Althea Gibson, a champion athlete and a pioneer in both amateur tennis and professional golf, overcame incredible odds and racial prejudice to achieve international acclaim. She became the first black player to win the U. S. national title and the first to win the Wimbledon singles title.
For the second time, she won Wimbledon and U. S. Nation championship in 1958, ranking No. 1 in the U. S. and the world.
Born in the cotton fields of South Carolina on August 25, 1927, to sharecroppers, Gibson grew up on the violent street of Harlem. She began playing tennis as a teenager and went on to win the national Black women’s championship twice.
“It all started with paddle tennis on the play streets of New York City,” Gibson told a BBC Radio 4 programme in 1989. “Two bats and a sponge rubber ball. A short net and a short court. A friend of mine came round, we saw the bats and ball on the paddle tennis court so we started hitting back and forth.”
“From that moment on we would get up in the morning as soon as they laid the court. That’s how I got started,” she said.
Teenage Gibson began to attract attention when her father reportedly forced her to fight him on the rooftop of their apartment block. Soon she was spotted by Buddy Walker, the organizer of the play street on West 143rd, and a bandleader at a Harlem bar ran by Robinson.
Walker took Gibson to the Cosmopolitan Club, a private tennis club for the black middle classes in West Harlem where the club’s one-armed professional, Fred Johnson started training her.
“She was a blue-collar kid and the black folks playing tennis were the bourgeoisie, who would try to school her in etiquette,” Rex Miller, a film director inspired to produce the documentary Althea after seeing a picture of his mother playing against Gibson, told the BBC Sport
At the all-black American Tennis Association (ATA) national championship in 1946, two scholars who nurtured promising black players spotted Gibson and were impressed about her natural ability.
The two men decided to give her an education since she had none. She would live and train with Dr Eaton, the chief surgeon at the African-American hospital in Wilmington, North Carolina, during the school year, then stay with Dr Johnson in Lynchburg, Virginia, in the summer.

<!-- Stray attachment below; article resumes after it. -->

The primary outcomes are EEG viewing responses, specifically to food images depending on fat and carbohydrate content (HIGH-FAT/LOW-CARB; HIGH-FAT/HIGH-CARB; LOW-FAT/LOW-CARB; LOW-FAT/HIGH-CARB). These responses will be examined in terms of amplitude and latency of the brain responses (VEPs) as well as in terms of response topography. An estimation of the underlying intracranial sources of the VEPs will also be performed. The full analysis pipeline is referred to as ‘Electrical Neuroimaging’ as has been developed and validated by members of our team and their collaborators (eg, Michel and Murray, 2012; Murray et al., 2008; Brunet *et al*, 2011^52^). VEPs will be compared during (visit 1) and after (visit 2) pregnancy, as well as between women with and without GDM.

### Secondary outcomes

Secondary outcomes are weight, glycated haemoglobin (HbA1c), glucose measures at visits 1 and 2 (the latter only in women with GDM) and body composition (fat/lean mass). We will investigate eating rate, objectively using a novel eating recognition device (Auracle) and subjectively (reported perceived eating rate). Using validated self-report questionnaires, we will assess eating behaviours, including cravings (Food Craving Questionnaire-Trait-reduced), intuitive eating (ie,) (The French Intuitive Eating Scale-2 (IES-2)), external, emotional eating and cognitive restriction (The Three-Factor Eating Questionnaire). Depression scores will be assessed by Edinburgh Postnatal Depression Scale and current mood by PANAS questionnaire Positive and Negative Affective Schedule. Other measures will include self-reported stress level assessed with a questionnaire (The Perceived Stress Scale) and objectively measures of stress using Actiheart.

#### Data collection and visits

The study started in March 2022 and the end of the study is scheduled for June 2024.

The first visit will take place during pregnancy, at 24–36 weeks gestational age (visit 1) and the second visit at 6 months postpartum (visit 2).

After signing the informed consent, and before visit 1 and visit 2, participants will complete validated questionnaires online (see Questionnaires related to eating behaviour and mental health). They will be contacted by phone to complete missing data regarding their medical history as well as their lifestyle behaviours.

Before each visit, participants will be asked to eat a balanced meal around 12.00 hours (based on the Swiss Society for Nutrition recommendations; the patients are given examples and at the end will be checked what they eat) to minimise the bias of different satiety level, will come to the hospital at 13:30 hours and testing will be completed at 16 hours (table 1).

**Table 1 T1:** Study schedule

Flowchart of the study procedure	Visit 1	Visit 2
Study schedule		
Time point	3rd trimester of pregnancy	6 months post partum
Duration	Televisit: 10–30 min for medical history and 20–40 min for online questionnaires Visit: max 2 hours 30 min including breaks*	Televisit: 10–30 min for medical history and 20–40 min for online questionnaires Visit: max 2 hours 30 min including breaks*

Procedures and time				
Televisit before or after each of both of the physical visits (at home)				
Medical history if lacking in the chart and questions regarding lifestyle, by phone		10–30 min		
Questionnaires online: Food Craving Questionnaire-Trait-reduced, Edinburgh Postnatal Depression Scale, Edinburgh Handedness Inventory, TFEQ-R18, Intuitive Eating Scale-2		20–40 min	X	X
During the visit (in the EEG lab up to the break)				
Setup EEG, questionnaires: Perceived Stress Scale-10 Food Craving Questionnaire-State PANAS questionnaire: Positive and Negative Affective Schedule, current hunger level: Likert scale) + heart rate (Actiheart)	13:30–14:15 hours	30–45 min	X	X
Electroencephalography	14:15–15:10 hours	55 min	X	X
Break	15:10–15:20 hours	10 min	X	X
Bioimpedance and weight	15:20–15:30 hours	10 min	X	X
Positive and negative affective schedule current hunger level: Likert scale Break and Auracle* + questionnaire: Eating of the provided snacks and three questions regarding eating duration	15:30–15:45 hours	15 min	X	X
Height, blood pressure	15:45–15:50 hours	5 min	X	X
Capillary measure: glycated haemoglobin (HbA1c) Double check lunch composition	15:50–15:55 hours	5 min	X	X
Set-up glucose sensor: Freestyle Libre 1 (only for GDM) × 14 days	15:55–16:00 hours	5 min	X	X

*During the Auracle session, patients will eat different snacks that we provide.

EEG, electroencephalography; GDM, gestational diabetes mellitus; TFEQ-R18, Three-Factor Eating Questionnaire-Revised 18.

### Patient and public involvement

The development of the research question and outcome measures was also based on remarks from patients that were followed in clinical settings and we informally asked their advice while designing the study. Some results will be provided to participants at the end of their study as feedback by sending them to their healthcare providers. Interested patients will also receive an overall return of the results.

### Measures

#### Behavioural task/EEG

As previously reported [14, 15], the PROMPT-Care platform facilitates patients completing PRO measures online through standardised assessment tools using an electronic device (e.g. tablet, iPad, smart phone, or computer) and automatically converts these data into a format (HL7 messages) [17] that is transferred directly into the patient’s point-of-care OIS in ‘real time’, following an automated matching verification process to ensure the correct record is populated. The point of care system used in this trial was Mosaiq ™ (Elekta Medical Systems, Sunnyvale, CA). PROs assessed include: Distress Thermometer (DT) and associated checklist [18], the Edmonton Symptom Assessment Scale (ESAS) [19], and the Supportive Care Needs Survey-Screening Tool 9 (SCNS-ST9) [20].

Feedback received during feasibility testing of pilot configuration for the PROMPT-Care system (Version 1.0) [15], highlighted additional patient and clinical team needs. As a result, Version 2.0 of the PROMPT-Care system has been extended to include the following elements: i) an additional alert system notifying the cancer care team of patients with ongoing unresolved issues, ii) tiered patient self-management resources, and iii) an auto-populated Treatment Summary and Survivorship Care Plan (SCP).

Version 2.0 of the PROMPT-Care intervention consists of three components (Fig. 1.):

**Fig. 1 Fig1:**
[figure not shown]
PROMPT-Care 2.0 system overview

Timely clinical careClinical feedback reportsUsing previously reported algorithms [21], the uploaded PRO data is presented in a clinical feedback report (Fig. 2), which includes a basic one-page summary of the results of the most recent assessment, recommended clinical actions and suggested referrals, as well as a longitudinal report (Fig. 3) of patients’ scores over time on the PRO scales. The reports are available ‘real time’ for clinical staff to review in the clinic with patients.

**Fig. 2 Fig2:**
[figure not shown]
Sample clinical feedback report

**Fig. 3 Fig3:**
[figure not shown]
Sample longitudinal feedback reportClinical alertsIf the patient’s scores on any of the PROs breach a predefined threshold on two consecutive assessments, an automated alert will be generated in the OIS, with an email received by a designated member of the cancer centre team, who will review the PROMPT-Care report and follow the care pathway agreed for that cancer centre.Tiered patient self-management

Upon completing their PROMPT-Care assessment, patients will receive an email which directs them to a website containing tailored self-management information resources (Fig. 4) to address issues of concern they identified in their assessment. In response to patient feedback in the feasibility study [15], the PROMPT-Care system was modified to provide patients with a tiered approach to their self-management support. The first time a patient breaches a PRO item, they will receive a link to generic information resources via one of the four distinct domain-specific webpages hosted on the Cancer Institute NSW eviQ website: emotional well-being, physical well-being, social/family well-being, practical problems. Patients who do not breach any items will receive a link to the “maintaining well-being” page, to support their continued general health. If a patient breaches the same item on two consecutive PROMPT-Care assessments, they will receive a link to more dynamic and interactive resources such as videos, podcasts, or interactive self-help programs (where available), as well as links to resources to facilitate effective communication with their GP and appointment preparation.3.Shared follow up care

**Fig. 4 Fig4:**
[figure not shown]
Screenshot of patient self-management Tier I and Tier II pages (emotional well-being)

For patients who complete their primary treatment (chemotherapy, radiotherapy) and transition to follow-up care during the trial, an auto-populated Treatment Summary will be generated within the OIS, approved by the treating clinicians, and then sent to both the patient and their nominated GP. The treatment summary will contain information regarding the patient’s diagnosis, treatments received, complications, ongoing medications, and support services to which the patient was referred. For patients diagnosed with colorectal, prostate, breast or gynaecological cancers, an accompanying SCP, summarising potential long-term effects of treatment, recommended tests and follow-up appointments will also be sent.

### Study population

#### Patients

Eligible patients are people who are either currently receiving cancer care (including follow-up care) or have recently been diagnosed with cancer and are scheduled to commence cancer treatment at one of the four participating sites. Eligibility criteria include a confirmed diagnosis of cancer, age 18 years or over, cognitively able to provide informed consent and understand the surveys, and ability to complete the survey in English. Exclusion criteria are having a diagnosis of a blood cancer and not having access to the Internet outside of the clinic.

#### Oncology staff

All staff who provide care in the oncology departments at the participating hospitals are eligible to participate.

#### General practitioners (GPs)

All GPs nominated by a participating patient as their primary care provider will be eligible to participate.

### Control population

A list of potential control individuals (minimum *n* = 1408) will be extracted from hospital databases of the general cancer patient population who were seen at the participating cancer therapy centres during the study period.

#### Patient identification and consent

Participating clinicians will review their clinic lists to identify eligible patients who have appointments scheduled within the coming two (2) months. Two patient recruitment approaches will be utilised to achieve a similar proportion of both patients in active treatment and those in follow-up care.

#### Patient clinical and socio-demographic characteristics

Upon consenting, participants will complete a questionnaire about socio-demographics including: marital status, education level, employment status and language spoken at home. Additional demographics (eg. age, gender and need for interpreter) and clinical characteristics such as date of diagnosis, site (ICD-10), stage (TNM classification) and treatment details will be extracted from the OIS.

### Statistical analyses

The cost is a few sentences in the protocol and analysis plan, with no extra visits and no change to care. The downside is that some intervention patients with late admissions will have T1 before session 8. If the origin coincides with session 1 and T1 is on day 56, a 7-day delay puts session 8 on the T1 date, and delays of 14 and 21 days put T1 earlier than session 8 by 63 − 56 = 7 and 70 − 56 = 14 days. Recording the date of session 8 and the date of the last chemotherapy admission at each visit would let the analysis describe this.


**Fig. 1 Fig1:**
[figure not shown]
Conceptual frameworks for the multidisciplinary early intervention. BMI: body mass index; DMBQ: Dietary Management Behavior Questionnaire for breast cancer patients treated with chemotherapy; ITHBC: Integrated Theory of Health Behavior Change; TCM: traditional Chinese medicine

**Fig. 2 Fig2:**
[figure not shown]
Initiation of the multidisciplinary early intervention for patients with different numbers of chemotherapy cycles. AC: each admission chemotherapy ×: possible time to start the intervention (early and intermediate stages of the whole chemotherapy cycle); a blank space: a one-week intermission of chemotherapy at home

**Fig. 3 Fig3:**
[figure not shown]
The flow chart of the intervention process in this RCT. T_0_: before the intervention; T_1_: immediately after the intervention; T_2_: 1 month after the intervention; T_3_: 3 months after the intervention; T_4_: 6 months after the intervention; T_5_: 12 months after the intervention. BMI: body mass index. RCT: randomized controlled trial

At 18, Gibson graduated from high school and went on to study at Florida Agricultural and Mechanical University on a sports scholarship. She won 10 straight ATA national titles between 1947 and 1956.
But as is the case at the time, tennis was largely segregated and it was abnormal for black athletes to play in the white tournaments so black folks usually played among themselves.
However, that would change when four-time U.S. National winner Alice Marble advocated on Gibson’s behalf and she was invited to make her United States National Championships (now known as the U.S. Open) debut in 1950.
In 1956, Gibson’s shot to the limelight when she won the singles title at the French Championships (now known as the French Open) becoming the first African American to do so.
The following year, Gibson won Wimbledon, defeating Darlene Hard. She became the world’s best. In September 1957, she won the U.S. Open, and the Associated Press named her Female Athlete of the Year in 1957 and 1958. Gibson won 56 singles and doubles titles as well as 11 major titles during the 1950s.
She retired from amateur tennis and toured with the Harlem Globetrotters basketball team, playing exhibition tennis matches before their games in 1960. In 1964, she joined the Ladies Professional Golf Association Tour, becoming the first black woman to play on the professional golf tour.
The pioneering athlete played pro golf until 1971. In the same year, she was voted into the National Lawn Tennis Association Hall of Fame. Despite her successes, Gibson earned little money.
She became financially constrained. She couldn’t pay her rent and bill. It got serious that she contemplated suicide but for the timely intervention of her friend Angela Buxton.
“There was no money in the game, and she had no money to start with, so she was in a very difficult position,” Buxton said. With the help of a journalist friend, Buxton wrote to the prestigious Tennis Week magazine and asked them to print a letter outlining Gibson’s predicament.
“Five months later, out of the blue, I got a call from an American woman playing at Forest Hills. She had seen it on page three – letters to the editor – and said she would like to help. “Then money started flowing in from all over the world.”
“In all types of currencies, there was close to a million dollars. That money allowed Gibson to survive. It allowed her to make two final lavish purchases: a new Cadillac car and a large television so she could pass the time watching sport”, Buxton revealed.
Buxton claimed that a number of high-profile tennis stars ignored Gibson’s pleas for financial help before her intervention, which she believes gave the American “another eight years of life” before she died in 2003, having suffered from deteriorating respiratory problems.
Gibson served as New Jersey’s commissioner of athletics from 1975 to 1985. 70 years after not allowing her to play at the US Open, a life-size monument of her was unveiled at the home of the USTA.